hand. How will such technology change the way hotels are designed? And how will that experience shape an individual’s expectations about other environments they interact with, such as their workplace, the coffee shop or their home? As a profession we need to be leaders in a mode of continuous learning, proposing innovative solutions before clients come looking for answers.
a new model of design
So what’s next in terms of opportunities? It’s my belief that we have only scaled the tip of the iceberg of both environmental and social sustainability. We have made great strides in a short period of time, but mostly we have been addressing symptoms. We need a new model of design based in a broader context of sustainability.
Today, we are designing spaces for near-term or relatively short-term use, when we could be advocating for long-lasting, adaptable solutions. Recycling and repurposing help conserve resources, but those strategies are still grounded in a “disposable” mindset. Real sustainability means designing spaces that can be easily modified for different uses, as well as creating products that can be renewed rather than recycled. This approach creates a new role for the designer as a steward of design, guiding it through its evolution as needs and functions change over time. Think how much we could learn and improve our outcomes if we could switch from treating design as a closed loop—a project—and instead treat it as an open system—an ongoing relationship with a space.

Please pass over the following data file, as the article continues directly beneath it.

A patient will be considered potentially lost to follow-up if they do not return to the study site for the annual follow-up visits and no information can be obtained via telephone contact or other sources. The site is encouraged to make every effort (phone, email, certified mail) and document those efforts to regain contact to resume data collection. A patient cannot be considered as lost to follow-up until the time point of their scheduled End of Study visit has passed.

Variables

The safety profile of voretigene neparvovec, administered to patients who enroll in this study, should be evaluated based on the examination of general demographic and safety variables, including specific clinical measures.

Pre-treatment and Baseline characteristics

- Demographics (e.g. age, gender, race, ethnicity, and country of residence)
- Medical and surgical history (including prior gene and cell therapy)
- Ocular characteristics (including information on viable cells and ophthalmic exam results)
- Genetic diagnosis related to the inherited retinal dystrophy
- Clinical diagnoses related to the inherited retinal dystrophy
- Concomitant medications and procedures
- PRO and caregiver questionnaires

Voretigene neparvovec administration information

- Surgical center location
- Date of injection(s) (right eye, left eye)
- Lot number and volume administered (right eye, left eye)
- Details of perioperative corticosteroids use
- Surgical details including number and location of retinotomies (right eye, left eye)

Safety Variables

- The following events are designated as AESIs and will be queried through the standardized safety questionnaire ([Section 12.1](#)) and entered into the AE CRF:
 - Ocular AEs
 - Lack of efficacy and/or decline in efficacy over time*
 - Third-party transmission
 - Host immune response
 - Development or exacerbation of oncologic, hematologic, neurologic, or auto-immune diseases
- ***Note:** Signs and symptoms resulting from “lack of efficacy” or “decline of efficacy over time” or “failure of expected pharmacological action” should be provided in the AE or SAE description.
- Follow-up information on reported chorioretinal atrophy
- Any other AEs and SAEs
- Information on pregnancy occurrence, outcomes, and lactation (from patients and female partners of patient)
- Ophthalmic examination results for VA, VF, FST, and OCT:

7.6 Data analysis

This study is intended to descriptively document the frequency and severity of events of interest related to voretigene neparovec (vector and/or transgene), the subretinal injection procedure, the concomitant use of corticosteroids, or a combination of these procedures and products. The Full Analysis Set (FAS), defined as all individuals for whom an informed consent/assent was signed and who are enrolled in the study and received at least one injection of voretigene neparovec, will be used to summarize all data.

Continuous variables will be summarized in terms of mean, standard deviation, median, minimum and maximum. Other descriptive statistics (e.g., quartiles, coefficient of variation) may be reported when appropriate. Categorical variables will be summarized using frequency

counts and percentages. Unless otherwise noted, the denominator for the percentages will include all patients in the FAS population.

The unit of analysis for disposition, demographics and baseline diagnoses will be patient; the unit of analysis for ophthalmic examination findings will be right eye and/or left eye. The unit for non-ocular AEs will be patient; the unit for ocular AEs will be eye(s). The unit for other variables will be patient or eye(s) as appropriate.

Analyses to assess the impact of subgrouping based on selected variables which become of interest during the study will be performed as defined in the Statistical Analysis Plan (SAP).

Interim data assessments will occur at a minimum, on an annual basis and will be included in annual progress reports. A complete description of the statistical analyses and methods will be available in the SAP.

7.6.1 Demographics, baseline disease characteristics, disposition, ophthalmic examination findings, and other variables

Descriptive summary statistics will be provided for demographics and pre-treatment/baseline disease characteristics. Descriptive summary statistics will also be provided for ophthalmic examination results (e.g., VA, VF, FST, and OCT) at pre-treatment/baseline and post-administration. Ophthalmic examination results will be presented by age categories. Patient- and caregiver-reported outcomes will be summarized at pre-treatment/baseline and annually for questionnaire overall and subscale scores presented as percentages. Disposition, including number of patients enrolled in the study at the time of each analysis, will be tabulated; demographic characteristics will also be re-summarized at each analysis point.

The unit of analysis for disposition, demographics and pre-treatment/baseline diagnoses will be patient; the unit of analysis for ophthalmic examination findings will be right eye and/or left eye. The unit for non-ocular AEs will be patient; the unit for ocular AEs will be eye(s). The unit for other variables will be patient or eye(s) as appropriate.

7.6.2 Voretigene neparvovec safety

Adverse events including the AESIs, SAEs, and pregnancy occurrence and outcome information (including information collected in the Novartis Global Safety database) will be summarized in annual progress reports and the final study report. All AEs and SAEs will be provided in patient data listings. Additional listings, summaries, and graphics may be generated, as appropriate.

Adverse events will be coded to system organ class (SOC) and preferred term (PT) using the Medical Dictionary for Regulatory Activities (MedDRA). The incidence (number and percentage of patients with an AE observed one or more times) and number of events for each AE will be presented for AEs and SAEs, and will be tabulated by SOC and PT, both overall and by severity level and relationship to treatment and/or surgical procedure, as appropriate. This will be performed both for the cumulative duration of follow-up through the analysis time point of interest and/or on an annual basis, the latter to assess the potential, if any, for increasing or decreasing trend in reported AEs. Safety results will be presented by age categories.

Designers are perfectly poised to play a key advocacy role among policy makers, governments and institutions by reinforcing key principles of environmental stewardship, including the use of safe products, renewable energy sources and sustainable materials. But in an even broader world context, our profession is well-positioned to tackle larger social and economic issues like poverty, geographic crises, natural disasters and long-term unemployment. We are problem solvers. We know that the interrelationship of people and the built environment provides a fundamental sense of place, safety, identity and dignity to people.
Through leadership, education and advocacy we can change the perception that design remains the domain of an elite segment of the world’s population. Professional designers can bring forward their best abilities as creators, innovators and leaders to solve complex social challenges of which “place” plays a critical role. This would be a genuine transformation,
and reflect the true significance of the interior design profession in today’s world.
ASID President Lisa Henry, FASID, LEED AP is the Knoll Southwest regional architecture and design director. ASID can be reached at (202) 546-3480 or firstname.lastname@example.org, and on the web at www.asid.org. To download a copy of the ASID Environmental Scanning Report, go to Practice & Business at www.asid.org.